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Constitution of the United States


  
 
 

The Senate's President Pro Tempore

The Constitution requires the Senate to elect a president pro tempore to serve as presiding officer in the absence of the vice president. The president pro tempore is authorized to preside over the Senate, sign legislation, and issue the oath of office to new senators.


 
Hon. John James Ingalls, of Kansas, President of the Senate of the United States.
John J. Ingalls
Image of John Langdon
John Langdon
washington, d. c.—the extra session of the senate—president pro tem. ferry bowing down mr. kellogg of louisiana, march 6th. after objections had been raised to his taking the oath of office.
Thomas W. Ferry

For many years, the vice president routinely presided over the Senate, and presidents pro tempore were elected to serve only during the absence of the vice president. To give the office continuity, in 1890 the Senate established continuous terms for the president pro tempore. In his or her absence, the president pro tempore names other senators to perform the duties of the chair, allowing them to grow more accustomed to the Senate's rules and procedures. In the Senate's earlier years, it elected to the post senior members who had shown a particular knowledge of Senate rules and procedures. Since the mid-20th century, tradition has dictated that the position go to the senior member of the majority party. The Senate's president pro tempore also stands third in the line of presidential succession.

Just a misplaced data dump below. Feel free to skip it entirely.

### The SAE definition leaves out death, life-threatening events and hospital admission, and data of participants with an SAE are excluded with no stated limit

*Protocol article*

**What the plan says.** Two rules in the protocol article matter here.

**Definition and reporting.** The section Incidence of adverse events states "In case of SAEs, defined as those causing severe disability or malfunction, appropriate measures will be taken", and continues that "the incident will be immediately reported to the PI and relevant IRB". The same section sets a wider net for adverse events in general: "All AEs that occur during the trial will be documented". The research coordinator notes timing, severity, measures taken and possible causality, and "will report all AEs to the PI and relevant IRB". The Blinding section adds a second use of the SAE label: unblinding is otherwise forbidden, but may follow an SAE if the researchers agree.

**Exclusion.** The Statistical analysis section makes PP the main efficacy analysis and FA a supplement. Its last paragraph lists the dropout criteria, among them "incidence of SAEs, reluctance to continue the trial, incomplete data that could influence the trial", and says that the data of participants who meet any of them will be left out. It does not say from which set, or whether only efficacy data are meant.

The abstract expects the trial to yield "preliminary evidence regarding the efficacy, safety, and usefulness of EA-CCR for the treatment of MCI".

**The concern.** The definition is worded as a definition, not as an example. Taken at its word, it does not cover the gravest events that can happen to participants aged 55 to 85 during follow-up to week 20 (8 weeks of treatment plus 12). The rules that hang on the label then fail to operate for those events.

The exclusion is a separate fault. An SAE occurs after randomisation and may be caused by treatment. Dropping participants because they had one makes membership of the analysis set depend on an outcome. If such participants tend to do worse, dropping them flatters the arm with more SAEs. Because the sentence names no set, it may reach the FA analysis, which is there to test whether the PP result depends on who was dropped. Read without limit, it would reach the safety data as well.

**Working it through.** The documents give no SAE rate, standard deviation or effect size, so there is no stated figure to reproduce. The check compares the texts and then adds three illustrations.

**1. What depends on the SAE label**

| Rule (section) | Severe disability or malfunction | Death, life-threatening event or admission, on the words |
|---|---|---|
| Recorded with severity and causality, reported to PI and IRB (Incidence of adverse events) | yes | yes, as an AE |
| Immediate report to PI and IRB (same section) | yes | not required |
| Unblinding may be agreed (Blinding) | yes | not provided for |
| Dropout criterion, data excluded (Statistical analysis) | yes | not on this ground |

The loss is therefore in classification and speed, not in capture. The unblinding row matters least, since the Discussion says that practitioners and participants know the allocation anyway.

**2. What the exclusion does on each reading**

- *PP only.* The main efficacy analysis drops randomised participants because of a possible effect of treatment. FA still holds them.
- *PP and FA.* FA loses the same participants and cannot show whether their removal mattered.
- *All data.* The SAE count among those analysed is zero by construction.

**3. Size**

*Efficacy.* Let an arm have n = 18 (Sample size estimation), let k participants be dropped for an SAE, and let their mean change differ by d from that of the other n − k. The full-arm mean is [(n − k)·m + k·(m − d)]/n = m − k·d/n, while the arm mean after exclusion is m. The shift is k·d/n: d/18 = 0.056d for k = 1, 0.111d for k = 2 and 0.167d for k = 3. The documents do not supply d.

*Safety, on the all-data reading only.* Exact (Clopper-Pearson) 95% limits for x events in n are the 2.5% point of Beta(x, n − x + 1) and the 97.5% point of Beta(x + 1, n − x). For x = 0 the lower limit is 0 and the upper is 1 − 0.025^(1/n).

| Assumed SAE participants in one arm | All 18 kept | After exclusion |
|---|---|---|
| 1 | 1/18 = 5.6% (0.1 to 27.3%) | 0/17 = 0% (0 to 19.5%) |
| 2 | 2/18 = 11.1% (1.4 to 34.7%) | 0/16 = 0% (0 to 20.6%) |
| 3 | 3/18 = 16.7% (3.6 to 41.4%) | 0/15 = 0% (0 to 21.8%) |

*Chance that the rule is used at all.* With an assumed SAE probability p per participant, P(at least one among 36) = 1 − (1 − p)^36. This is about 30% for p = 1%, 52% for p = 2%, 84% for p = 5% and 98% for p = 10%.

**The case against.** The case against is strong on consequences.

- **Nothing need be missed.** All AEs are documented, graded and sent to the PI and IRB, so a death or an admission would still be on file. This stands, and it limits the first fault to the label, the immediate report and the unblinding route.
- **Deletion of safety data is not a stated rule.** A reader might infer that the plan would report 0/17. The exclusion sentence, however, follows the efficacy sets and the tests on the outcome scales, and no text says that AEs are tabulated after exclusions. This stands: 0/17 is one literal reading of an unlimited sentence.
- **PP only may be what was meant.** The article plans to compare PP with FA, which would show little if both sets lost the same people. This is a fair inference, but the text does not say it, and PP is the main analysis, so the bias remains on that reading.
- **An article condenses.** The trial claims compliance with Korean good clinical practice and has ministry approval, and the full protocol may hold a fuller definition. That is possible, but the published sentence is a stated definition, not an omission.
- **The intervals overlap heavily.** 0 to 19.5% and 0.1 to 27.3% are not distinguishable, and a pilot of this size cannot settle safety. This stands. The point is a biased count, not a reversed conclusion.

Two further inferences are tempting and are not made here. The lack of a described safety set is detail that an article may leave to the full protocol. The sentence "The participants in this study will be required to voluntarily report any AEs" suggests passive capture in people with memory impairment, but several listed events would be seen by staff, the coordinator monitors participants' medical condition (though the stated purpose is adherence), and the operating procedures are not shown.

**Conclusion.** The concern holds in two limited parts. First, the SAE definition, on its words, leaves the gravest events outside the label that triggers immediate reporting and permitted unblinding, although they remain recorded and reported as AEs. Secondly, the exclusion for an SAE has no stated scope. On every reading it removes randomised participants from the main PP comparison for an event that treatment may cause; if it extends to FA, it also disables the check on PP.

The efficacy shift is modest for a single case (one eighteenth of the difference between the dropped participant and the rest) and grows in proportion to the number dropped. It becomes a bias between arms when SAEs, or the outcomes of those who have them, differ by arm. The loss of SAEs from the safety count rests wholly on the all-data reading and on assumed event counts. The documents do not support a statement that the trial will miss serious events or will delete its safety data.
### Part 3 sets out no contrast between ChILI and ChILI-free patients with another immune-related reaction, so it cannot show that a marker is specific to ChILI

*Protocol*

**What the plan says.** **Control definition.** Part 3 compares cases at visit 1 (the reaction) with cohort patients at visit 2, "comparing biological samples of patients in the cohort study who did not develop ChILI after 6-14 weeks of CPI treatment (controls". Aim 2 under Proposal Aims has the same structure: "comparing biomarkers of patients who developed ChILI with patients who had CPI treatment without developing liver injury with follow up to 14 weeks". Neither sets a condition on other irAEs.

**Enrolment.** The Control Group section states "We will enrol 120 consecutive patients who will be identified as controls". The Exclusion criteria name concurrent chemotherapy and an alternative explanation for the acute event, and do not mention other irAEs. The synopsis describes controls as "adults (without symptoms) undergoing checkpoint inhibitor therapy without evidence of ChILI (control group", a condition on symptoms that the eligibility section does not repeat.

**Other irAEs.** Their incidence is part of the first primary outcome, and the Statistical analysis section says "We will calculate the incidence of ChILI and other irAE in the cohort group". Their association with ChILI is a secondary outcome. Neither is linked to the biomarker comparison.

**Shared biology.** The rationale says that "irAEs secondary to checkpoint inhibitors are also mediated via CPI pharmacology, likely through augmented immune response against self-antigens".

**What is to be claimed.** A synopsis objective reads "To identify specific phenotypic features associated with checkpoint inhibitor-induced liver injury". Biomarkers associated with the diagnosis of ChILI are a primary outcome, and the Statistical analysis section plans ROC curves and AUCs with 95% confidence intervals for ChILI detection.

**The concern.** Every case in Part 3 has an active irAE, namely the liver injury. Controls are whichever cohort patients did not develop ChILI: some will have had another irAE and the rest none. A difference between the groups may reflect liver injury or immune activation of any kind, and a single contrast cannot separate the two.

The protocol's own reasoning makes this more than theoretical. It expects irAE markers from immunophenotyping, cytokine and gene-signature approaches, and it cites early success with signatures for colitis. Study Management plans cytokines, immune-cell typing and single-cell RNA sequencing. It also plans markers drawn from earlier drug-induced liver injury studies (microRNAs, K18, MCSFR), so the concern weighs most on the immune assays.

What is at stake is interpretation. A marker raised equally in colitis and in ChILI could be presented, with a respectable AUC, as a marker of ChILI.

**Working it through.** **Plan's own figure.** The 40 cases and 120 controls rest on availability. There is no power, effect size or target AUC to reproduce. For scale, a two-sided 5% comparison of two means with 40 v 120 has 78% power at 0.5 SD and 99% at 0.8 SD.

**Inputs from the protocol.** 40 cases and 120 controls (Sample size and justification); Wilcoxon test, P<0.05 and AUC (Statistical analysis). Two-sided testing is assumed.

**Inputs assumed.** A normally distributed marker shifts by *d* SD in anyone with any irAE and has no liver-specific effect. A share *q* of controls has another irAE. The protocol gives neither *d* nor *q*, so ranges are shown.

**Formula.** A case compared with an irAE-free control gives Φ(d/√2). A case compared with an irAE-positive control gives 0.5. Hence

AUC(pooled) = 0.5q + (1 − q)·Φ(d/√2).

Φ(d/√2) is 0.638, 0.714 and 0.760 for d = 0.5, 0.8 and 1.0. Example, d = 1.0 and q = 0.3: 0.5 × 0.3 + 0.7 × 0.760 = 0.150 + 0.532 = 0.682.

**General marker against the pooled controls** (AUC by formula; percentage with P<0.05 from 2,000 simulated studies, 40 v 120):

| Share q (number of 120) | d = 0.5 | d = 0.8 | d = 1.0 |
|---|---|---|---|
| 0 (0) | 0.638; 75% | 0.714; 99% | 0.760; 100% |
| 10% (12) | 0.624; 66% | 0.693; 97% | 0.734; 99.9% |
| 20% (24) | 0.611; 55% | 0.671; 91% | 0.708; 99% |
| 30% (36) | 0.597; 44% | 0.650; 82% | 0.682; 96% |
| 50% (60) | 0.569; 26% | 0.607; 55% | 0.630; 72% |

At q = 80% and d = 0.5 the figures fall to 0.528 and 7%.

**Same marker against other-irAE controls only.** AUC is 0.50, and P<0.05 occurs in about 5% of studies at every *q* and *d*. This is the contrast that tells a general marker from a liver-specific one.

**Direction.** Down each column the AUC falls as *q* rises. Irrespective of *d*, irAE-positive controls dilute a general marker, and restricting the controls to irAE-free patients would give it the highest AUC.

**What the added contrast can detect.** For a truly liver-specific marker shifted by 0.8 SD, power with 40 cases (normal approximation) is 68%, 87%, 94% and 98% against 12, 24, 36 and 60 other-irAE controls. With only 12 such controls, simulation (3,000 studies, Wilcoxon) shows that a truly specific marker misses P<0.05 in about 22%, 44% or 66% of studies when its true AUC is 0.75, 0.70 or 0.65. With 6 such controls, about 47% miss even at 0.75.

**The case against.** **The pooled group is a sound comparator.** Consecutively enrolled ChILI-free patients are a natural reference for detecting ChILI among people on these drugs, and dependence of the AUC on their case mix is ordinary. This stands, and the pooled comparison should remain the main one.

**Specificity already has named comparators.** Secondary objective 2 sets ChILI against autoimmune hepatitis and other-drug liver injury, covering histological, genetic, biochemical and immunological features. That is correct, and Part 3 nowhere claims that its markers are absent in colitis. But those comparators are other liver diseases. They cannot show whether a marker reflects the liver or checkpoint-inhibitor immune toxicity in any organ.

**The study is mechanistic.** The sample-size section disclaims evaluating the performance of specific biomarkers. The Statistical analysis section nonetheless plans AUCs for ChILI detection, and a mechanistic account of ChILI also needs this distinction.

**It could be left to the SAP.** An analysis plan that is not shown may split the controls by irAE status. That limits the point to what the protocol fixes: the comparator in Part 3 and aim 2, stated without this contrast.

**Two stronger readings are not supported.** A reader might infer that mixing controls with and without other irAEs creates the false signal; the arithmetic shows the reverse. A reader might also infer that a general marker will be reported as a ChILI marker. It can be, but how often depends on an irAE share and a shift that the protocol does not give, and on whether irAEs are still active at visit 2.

To learn more about the president pro tempore, the vice president, or other Senate officers, visit the Virtual Reference Desk, or read the new publication from the Senate Historical Office, Pro Tem.


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Senate Historical Office

Historical information provided by the Senate Historical Office.


Senate's Institutional History

It was up to the first Senate in 1789 to organize, establish its rules, and set precedents that would govern its actions in years to come, evolving into a complex legislative body.